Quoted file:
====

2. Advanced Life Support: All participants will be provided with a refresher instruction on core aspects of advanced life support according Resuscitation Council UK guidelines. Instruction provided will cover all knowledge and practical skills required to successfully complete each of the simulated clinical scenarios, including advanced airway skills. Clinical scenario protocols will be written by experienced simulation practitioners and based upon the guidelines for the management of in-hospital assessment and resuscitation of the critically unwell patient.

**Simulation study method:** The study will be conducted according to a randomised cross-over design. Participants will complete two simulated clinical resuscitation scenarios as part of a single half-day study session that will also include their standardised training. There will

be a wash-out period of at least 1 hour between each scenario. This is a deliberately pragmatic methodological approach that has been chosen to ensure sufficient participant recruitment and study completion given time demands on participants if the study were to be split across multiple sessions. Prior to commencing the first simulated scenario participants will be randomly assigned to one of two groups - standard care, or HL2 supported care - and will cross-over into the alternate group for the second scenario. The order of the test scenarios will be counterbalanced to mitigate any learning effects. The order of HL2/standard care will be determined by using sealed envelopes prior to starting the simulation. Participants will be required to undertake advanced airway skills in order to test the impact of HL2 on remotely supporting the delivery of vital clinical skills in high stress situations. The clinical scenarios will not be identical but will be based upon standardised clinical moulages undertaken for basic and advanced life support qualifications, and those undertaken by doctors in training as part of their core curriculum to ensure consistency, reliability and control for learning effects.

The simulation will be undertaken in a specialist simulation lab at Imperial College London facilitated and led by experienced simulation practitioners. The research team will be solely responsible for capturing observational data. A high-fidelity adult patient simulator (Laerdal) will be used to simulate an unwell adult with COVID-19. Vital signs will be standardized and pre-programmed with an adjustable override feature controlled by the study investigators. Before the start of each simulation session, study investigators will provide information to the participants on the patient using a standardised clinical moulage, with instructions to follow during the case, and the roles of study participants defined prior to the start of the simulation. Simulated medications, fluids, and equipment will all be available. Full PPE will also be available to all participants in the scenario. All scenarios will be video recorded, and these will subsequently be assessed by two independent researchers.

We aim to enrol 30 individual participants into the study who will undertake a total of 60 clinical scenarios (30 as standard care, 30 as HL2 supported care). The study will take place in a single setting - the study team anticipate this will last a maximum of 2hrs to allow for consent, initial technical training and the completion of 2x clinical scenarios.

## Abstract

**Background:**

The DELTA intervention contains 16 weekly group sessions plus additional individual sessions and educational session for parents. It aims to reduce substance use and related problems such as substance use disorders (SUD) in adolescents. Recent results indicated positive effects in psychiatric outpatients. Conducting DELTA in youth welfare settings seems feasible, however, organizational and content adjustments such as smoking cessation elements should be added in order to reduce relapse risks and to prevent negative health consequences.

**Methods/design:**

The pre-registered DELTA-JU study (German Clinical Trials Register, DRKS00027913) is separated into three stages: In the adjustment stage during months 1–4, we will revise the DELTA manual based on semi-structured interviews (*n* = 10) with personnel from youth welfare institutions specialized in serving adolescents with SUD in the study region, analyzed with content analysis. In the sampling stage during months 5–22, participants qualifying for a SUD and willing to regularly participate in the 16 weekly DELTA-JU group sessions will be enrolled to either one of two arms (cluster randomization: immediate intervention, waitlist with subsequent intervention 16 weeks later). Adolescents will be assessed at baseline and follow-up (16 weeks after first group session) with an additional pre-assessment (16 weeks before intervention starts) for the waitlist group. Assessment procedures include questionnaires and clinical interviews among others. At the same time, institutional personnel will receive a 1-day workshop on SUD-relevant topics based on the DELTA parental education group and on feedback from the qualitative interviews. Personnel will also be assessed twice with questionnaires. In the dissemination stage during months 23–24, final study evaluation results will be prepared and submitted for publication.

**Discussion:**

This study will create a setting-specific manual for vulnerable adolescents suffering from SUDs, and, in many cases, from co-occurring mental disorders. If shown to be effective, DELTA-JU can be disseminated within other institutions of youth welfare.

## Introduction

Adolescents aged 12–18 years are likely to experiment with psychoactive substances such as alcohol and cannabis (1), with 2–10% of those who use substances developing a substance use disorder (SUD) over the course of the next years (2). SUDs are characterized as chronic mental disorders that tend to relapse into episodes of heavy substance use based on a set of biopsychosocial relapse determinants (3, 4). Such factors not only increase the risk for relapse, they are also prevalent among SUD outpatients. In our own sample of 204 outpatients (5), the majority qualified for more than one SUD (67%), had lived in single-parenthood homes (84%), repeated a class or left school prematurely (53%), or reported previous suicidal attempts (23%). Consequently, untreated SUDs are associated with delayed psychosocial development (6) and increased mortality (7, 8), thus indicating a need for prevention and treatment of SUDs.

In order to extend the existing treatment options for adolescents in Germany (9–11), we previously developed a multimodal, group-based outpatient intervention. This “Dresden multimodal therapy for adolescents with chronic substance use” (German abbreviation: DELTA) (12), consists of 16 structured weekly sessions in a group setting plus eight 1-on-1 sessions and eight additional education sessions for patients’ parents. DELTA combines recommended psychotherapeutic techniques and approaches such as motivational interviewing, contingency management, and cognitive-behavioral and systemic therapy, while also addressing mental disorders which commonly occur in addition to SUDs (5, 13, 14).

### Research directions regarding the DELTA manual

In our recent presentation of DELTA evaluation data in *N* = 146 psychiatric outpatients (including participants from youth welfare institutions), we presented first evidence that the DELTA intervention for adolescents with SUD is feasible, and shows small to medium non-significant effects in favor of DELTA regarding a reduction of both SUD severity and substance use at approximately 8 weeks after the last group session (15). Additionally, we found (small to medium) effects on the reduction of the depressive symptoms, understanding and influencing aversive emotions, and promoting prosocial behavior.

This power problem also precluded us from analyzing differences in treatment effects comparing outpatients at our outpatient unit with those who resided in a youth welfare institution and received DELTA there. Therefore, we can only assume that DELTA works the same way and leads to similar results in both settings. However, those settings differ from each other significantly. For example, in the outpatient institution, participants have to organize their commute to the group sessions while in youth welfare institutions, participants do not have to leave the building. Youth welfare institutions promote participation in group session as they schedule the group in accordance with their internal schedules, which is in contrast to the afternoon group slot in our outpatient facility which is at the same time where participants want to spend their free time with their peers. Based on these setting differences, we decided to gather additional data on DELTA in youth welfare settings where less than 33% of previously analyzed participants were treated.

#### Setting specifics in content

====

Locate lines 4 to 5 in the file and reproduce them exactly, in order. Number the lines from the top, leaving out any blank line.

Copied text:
The simulation will be undertaken in a specialist simulation lab at Imperial College London facilitated and led by experienced simulation practitioners. The research team will be solely responsible for capturing observational data. A high-fidelity adult patient simulator (Laerdal) will be used to simulate an unwell adult with COVID-19. Vital signs will be standardized and pre-programmed with an adjustable override feature controlled by the study investigators. Before the start of each simulation session, study investigators will provide information to the participants on the patient using a standardised clinical moulage, with instructions to follow during the case, and the roles of study participants defined prior to the start of the simulation. Simulated medications, fluids, and equipment will all be available. Full PPE will also be available to all participants in the scenario. All scenarios will be video recorded, and these will subsequently be assessed by two independent researchers.

We aim to enrol 30 individual participants into the study who will undertake a total of 60 clinical scenarios (30 as standard care, 30 as HL2 supported care). The study will take place in a single setting - the study team anticipate this will last a maximum of 2hrs to allow for consent, initial technical training and the completion of 2x clinical scenarios.